|Land temperatures, December 2010|
BBC Environment correspondent
US researchers say new evidence casts doubt on the idea that global warming has "slowed" in recent years.
A US government laboratory says the much talked about "pause" is an illusion caused by inaccurate data.
Updated observations show temperatures did not plateau, say National Oceanographic and Atmospheric Administration (Noaa) scientists.
The warming rate over the past 15 years is "virtually identical" to the last century, they report in Science.
Dr Thomas Karl of NOAA, who led the new analysis, said: "We would hope that it would inform the general public that the temperature today really is continuing to warm."
One begins to suspect that the 'hiatus' or pause in global warming was a problem for climate change scientists. It shouldn't be; a pause should have been expected, perhaps even a brief drop in the earth's temperature. This is the kind of thing that makes me suspicious.
The idea of a global warming "hiatus" arose from questions over why the trend of warming temperatures appeared to be stalling recently compared to the later part of the 20th Century.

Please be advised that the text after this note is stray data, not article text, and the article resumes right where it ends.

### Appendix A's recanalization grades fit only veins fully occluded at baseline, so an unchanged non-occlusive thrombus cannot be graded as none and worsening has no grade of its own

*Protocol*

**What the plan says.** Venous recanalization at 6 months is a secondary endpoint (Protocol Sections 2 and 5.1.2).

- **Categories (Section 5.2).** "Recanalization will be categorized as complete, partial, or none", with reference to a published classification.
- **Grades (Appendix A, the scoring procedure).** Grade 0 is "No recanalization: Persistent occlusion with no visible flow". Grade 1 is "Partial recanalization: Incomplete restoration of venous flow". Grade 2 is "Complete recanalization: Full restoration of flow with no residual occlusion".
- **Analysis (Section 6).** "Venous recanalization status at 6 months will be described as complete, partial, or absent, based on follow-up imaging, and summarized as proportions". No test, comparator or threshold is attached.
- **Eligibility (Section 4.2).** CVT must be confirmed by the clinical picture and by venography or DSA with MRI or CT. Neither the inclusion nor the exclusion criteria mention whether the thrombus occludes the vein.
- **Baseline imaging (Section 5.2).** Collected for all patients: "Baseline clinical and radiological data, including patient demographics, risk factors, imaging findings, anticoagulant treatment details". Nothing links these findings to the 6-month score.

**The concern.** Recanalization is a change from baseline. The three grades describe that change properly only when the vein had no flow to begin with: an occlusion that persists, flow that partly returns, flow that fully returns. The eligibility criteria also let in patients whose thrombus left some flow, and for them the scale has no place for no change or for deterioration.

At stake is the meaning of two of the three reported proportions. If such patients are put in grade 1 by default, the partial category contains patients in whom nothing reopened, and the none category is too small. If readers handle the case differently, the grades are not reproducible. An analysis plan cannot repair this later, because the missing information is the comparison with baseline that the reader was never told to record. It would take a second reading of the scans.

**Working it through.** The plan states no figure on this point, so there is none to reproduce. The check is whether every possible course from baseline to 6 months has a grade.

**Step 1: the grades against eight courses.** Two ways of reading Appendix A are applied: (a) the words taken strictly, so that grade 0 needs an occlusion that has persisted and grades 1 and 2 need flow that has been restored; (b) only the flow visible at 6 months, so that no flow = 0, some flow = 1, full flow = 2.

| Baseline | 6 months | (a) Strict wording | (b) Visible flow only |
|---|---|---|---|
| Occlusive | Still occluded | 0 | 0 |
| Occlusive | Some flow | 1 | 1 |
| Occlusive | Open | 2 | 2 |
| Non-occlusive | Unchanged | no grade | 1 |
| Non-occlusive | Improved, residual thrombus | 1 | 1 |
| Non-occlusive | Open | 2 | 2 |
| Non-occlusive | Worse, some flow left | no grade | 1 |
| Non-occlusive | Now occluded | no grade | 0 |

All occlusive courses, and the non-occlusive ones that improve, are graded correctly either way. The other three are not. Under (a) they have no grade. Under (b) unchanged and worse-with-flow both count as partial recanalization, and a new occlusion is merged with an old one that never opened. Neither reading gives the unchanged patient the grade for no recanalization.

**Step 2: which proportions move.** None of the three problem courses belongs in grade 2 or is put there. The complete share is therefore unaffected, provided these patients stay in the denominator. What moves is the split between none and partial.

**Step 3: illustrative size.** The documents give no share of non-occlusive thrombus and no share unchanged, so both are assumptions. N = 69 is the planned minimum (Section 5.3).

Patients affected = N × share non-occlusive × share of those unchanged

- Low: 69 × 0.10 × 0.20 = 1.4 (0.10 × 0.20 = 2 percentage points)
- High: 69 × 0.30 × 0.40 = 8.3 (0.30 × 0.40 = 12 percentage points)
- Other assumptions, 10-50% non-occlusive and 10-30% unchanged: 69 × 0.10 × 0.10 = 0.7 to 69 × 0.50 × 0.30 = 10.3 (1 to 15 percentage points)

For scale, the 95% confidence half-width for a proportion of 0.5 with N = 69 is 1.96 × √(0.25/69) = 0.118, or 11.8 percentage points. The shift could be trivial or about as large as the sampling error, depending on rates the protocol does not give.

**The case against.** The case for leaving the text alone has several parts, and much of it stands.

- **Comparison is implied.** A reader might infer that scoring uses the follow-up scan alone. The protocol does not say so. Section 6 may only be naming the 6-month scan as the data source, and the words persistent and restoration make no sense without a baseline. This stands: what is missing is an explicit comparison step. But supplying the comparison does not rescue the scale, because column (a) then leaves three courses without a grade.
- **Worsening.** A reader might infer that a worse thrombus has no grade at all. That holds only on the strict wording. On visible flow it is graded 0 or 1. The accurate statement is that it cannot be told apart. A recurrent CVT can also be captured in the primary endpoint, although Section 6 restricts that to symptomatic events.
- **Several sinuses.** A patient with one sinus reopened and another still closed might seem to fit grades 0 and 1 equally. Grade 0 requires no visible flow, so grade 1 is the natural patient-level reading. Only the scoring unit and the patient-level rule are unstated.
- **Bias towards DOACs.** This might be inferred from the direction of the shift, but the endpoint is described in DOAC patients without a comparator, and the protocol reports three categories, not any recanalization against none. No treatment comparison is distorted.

|There are still gaps in data, such as in the Arctic|
The new analysis corrects for ocean observations made using different methods as well as including new data on surface temperatures.
Dr Peter Stott of the Met Office Hadley Centre said the results "still show the warming trend over the past 15 years has been slower than previous 15 year periods" and "global temperatures have not increased smoothly".
Curious! Dr Stott is not quoting the NOAA report but rather is referring to IPCC data. As you will see, immediately below, NOAA has decided that the rate of global warming has increased over the past 15 years. Has Stott rejected NOAA's findings? Unfortunately, the BBC reporter did not seem to pick up on the discrepancy.
Dr Stott's comment is quite reasonable - one would not expect global warming to be smooth and consistent. There are so many factors that influence global temperatures that a smooth trend line can't be possible. NOAAs smoothing of that trend-line by the addition of 'new' data and the rejection of some old data, is therefore suspect and should be scrutinized very thoroughly, if not completely dismissed.
"This means natural variability in the climate system or other external factors has still had an influence and it's important we continue research to fully understand all the processes at work," he said.
|"NOAA - how long can you tread water?"|
This compares with an average of 0.12 per decade between 1951 and 2012.
The new analysis suggests a figure of 0.116 per decade for 2000-2014, compared with 0.113 for 1950-1999. An actual, though slight, increase in the warming trend! Who saw that coming?
"The IPCC's statement of two years ago - that the global surface temperature 'has shown a much smaller increasing linear trend over the past 15 years than over the past 30 to 60 years' - is no longer valid," said Dr Karl, the director of Noaa's National Climatic Data Center.